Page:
Singapore’s first Olympic Gold by Joseph Schooling has set the country alight in frenzy. Citizen and celebrity, both from within Singapore and abroad, have stepped forward to congratulate the win.
As our sports heroes return to Singapore and we look to the closing ceremony on 21 August, another international sports event is right on the horizon: the 2016 Paralympics, happening 7 – 18 September.
It’s just a little more than three weeks away, so let’s not let our support for our athletes die down. Let’s stay on our televisions and YouTube channels, and let’s be just as quick to give our congratulations.
Here we review four reasons why we ought to give the Paralympics (and by extension, disability sports in general) as much support as we did for the Olympics.
1. Because of the heroes
It’s not just our Olympians who have been busy breaking personal and competition records and winning medals. Our Paralympians have been doing so as well.
In May, national para-swimmer Yip Pin Xiu broke two records in just as many days apart: the women’s 100m (S2) backstroke and the women’s 50m (S2) backstroke. Earlier in December, national swimmer Theresa Goh finished the 8th ASEAN Para Games (APG) as host nation Singapore’s most be-medalled athlete, with five gold medals and one bronze.
Despite a 16-year swim career spanning three Paralympic campaigns and dozens of championship titles, the huge crowds at the APG still made an impression on Goh. “This APG has really been historic,” said Goh, speaking to Channel NewsAsia after the Para Games ended. “It will be something that will change how disability sport is viewed in Singapore.”
And it’s this public attention that led Goh, a self-confessed shy person, to slowly embrace her role as the face of disability sports in Singapore.
“At the Games, there were huge crowds of students watching different games… If you teach them that athletes with disabilities matter, and can do well, then they will grow up with that and that’s where you want to start.”
2. Because sports speaks to all of us
Last December, the press reported that the 8th ASEAN Para Games (APG) was watched by almost a 100,000 spectators, with the stands at nearly full capacity. The week-long event, which saw Singapore capture a record-breaking medal tally of 63, captured the imaginations of many. Some of our athletes have become minor celebrities [Secret: Four months after the games, some of our staff play famous-people-spotting whenever a Para Games athlete drops by the Enabling Village.]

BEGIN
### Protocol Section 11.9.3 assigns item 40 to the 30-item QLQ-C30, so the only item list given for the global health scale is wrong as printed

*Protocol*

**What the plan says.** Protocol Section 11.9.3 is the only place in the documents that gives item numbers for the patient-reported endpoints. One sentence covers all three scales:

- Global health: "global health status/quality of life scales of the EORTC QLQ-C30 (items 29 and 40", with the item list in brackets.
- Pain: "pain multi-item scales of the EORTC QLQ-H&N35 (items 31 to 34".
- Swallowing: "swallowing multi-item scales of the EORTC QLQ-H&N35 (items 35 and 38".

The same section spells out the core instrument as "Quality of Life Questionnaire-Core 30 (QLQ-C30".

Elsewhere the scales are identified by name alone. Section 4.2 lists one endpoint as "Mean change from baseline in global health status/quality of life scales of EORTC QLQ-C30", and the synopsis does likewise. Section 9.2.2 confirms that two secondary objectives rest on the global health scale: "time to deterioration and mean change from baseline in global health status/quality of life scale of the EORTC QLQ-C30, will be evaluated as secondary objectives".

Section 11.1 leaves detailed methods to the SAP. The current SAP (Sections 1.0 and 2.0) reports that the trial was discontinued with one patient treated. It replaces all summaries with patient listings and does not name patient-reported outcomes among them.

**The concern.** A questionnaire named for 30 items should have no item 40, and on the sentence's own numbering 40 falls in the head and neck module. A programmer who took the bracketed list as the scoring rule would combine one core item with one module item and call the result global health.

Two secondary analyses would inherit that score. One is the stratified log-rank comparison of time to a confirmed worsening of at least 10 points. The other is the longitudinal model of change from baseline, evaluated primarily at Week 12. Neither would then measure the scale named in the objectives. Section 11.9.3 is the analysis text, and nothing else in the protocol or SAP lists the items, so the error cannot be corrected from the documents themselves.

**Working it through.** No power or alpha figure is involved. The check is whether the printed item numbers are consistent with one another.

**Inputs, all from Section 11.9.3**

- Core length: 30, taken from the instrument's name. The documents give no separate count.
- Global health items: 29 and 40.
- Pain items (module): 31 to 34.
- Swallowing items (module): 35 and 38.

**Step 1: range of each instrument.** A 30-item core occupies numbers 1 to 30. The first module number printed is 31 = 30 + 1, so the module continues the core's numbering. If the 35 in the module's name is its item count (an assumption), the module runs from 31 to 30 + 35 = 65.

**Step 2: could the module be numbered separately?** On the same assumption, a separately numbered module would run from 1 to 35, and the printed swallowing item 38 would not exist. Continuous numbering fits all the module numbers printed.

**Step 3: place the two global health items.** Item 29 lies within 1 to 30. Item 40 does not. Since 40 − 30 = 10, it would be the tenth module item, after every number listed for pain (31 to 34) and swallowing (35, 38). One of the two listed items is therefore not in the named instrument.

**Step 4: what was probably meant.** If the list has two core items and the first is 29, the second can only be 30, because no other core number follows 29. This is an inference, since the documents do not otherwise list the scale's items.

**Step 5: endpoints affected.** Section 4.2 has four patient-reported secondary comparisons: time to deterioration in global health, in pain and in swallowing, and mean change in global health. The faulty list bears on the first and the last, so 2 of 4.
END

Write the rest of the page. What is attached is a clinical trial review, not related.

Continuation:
Inherent in all sports—whether involving disabilities or not—is the story of defying odds. Whether it’s a classic underdog situation, a mid-match comeback, or a career-threatening injury, the sportsman is out to prove skeptics wrong.
Sports speak to many of us because, in many ways, it’s the perfect metaphor of life: we can’t all be superhumans. Most of us are simply not going to run 400 metres under 45 seconds, or reach 80 points in a single basketball match. And for those that do, they’re not going to achieve it without years of training and struggle.
Yet the spectacle of sporting feats of strength and endurance continue to serve as fuel for our dreams. Like all difficult endeavours, sports has the potential to be life-changing because of the way it ignites a fire within many of us. It changes the way the individual understands their own potential and strengths, and how the community looks at the individual.
3. Because it blows up stereotypes
Until the rising popularity of the Paralympics, the idea of a sportsperson was the able-bodied, fit and agile man or woman. It was not possible to view differently abled persons as sportspersons.
The three largest international disability sport competitions are the Special Olympics (for athletes with intellectual disabilities), the Paralympic Games (for athletes with disabilities of a wide variety) and Deaflympics (for those who are deaf or hard of hearing). The idea behind having different events for different athletes with disabilities is to open up sports to as many as possible, who can participate in fair competition against athletes with similar levels of ability.
Widespread media coverage of the ASEAN Para Games, which highlighted many stories of athleticism, have changed the notion of a sportsperson for many people. It’s not perfect—there’s still an undertone on impairment rather than achievement—but it is a step towards fostering society’s acceptance of different abilities and adapted sports.
4. Because sports can involve everyone
Sports have always been a means for individuals to socialise, both as a spectator activity and, of course, as something we participate in directly. It connects people by way of competition and fun.
Staying active and engaging in a sporting activity of interest allows people who have physical challenges to maintain their fitness. By promoting our physical and mental well-being, and sports also prevents secondary mobility issues that can affect our health.
With advancements in technology as well as design, we now have adaptive or cross-over sports to allow more inclusive participation in sports, such as sitting volleyball and wheelchair basketball. Both the competitive sporting world and the fitness community are working towards adaptive practices on and off the field.
In short, the sportspeople in our midst challenge us to get out there, get active, and get fit.